Michigan-Made Natural Casing Hot Dogs
There are visible differences between Koegel’s Coney Frank, served in Flint’s coney restaurants, and its older sibling, the Vienna. The Viennas measure at 21mm diameter, while the Coney Franks vary, even on the same Frank, from 19 – 23mm.
Please note that the order of the following listing and the related review notes are first and foremost our own opinion, your mileage may vary. What we’ve found is that we prefer the lamb casing instead of the sheep. Sheep comes across to us as a but too chewy with too much tooth.
Serious Eats performed their own Michigan Natural Casing hot dog taste test in 2012. Note that they only tested seven and their winner, the Greenfield Village brand hot dog, is currently not being made by Dearborn Sausage.
This is as close as you’ll get to the commercial Koegel Coney Frank real Flint coney shops use, which was developed from this product. From the Coney’s description on Koegel’s products page, “We change the ingredients just a little from our Viennas so that the product can be held on a grill for an extended period of time”. If you don’t have access to the Koegel coney but can get Viennas, use these.
|Meica Pork Weiners
When German immigrant Albert Koegel started. he shipped Coney Franks to the restaurants in wooden barerels. These imported German-made weiners are likely very similar in packaging to Koegel’s early packaging. A preserved pork weiner, but only 5″ in length (compared to the 6.5″ – 7.5″ for the Coney Frank), when pan-grilled this product in a pork casing is close to the Koegel’s Vienna in both spicing and snapiness. Available at Meijer stores, this would be a good product to have available for picnics and camping.
|National Coney Island Coney Franks
This is one of the quintessential coney dogs used by numerous joints for their Detroit style coneys.
|Dearborn Natural Casing Franks
This is another of the coney dogs used by numerous joints for their Detroit style coneys. Cooked slowly with no oil these dogs are still a bit on the oily side but in a good way. The casings have a nice snap to them, and the dog itself has a very rich flavor that’s not overpowering.
|Alexander & Hornung Natural Casing Beef Frank
These are difficult to find in a lot of areas, and are more of a Detroit-style dog. The casing seems a bit chewy and the sausage mix is oily. But the flavor of the meat has a great richness to it.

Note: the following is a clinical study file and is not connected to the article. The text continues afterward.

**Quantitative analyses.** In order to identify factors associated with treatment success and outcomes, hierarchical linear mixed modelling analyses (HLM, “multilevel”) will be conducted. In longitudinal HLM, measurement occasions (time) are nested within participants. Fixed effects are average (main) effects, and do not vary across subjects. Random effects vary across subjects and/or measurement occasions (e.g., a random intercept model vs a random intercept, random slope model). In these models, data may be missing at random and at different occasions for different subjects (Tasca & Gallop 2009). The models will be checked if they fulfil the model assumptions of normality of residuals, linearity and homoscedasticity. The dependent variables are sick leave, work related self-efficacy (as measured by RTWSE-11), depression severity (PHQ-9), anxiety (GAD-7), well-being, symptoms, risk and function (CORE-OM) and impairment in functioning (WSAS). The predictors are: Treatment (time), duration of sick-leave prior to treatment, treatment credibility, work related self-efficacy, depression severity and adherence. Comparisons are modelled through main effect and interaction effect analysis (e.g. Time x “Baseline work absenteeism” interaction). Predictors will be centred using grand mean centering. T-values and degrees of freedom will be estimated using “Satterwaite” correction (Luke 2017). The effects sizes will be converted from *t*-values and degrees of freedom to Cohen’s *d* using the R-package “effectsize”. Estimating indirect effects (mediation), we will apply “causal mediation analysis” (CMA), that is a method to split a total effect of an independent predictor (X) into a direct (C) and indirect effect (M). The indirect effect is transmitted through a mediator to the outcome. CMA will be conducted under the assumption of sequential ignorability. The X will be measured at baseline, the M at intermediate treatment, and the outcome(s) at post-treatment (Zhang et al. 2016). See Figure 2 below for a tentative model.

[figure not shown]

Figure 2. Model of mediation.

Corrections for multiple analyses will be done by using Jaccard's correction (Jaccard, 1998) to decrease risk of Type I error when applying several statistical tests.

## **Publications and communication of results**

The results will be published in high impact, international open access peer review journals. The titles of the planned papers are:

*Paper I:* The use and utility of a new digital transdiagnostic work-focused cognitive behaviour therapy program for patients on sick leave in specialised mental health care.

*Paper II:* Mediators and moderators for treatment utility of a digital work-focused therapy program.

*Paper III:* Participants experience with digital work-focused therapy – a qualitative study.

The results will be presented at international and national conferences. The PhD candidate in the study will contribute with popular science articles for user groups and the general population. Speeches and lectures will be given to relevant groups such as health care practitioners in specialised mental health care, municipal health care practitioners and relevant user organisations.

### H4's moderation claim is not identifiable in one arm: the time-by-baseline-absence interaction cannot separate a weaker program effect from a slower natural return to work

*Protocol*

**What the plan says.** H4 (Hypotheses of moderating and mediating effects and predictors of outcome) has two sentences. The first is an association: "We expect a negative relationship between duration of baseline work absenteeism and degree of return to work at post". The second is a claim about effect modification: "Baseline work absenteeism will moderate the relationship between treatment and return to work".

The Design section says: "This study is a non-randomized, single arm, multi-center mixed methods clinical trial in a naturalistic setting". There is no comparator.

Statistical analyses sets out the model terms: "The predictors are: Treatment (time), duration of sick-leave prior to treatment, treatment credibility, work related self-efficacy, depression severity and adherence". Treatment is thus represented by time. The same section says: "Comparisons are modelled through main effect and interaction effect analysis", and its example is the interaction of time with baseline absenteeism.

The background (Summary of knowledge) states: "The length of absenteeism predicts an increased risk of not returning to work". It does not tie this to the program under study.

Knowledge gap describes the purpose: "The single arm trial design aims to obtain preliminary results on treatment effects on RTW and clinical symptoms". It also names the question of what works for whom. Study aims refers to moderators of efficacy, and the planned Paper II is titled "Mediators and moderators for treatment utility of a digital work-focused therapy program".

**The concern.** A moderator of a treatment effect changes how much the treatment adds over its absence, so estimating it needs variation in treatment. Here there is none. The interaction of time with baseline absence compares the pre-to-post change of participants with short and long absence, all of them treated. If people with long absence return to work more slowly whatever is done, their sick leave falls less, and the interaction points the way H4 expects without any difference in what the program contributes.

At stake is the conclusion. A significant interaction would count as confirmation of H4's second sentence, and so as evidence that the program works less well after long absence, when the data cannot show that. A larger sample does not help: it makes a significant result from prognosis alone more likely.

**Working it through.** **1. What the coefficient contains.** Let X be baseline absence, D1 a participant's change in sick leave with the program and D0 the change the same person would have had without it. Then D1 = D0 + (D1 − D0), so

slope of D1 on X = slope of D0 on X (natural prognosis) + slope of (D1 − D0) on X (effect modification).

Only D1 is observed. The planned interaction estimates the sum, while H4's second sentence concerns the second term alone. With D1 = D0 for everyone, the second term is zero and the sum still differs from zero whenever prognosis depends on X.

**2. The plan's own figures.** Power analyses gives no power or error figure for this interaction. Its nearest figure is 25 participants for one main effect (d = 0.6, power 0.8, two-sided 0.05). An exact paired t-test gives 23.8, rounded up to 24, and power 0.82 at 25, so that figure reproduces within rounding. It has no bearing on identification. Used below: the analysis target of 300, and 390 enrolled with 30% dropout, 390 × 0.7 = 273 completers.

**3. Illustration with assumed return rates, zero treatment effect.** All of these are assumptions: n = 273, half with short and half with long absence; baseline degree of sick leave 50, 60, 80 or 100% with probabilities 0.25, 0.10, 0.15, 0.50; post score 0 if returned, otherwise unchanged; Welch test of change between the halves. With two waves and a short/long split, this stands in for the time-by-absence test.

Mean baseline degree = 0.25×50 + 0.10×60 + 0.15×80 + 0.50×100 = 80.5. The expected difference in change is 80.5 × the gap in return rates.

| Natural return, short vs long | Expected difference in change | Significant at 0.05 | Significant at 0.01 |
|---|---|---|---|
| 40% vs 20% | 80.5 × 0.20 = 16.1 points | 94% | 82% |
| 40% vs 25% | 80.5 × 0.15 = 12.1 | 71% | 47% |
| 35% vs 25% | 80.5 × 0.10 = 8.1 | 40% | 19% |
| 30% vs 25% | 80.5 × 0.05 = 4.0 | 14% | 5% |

|Kowalski Natural Casing Franks|
|Koegel Chicken Viennas|
|Alexander & Hornung Natural Casing Frankfurters
[Dec. 6, 2016 – This product is currently not found on the meatpacker’s Products page.]
A beef and pork dog in a sheep casing, the flavor of this starts off as a really nice frank. But after a few bites there’s a strong pork sausage aftertaste, like with a good German brat. Not good for a coney, great for everyday use, grilling and tailgating.
|No photo yet, coming soon Brookside Natural Casing Beef Wieners|
|No photo yet, coming soon Brookside Wieners Natural Casing|
|Winter’s Coney Weiners (formerly Winter’s Famous 901-L Coney Dogs)
A nicely-flavored German/Chicago-style frankfurter, this would be good topped with a nice raw sauerkraut. The “snap” of the casing is far too soft for a Flint coney, but as with any good hot dog it’s quite satisfying.
|Winter’s Natural Casing Wieners
A very mild hot dog, the flavor is rather generic, while the sheep casing actually seemed a bit chewy. (Note: Natural casings may vary widely depending on the animal, so this may have been simply an older hog.) This is a good hot dog to put a lot of toppings on, presenting the topping rather than the hot dog.
|Winter’s Low Sodium, Gluten-Free, Natural Casing Hot Dogs
Not much different from its counterpart, the Winter’s Natural Casing Weiner (above).
|Greenfield Village Natural Casing Hot Dogs
July 1, 2013 – Dearborn Sausage is currently not making this product.
Michigan-Made Coney Buns
The amazingly clean and oil-free Flint Coney flattop at Palace Coney Island in Genesee Valley Shopping Center on March 18, 2016. The three slow-cooking stages of the Koegel Coney Franks are in the foreground, with a 400 pan containing the Palace’s propietary Coney sauce recipe, and packages of the Mr. Bread Flint’s Original Coney Buns on the other end of the flattop.
|Mr. Bread Flint’s Original Coney Buns
Used by Angelo’s, Palace Coney Island, and most other Flint Coney shops within the Mr. Bread delivery area in Genesee County, this is currently the definitive bun for the Flint-style coney. This is a 7″ bun vs. a standard 6″ hot dog bun, and has a softer bite to it than most other buns. This particular package was provided by Sophia’s Kitchen in Grand Blanc. If you’re looking to make an authentic Flint Coney, this is the bun to use.
A rather strong utility bun, this is our own bun of choice. We use it with all of the recipes and other photos used in this site only because the Mr. Bread version (above) has such a small distribution in the Flint area.
|No photo yet, coming soon Brown’s Bun Baking Co.|
|Metropolitan Baking Coney Island Steamers
This is the bun regularly used for Detroit-style coneys and other coneys and dogs in the Detroit and Toledo area. It’s really a great bun, and works well for a Flint coney as well.
|Meijer White Hot Dog Bun
Very similar to the GFS bun listed above, this is a strong utility bun that will hold up to a good amount of sauce. If the GFS and other foodservice buns aren’t available, this retail bun works well.
|Aunt Millie’s “Hearth” Classic White Hot Dog Bun
Baked in the company’s bakery in Jackson. A utility bun, it has a great flavor but doesn’t stay together as well as many others, especially up against a fair amount of meaty sauce. Still, it’s definitely more reaily available than most.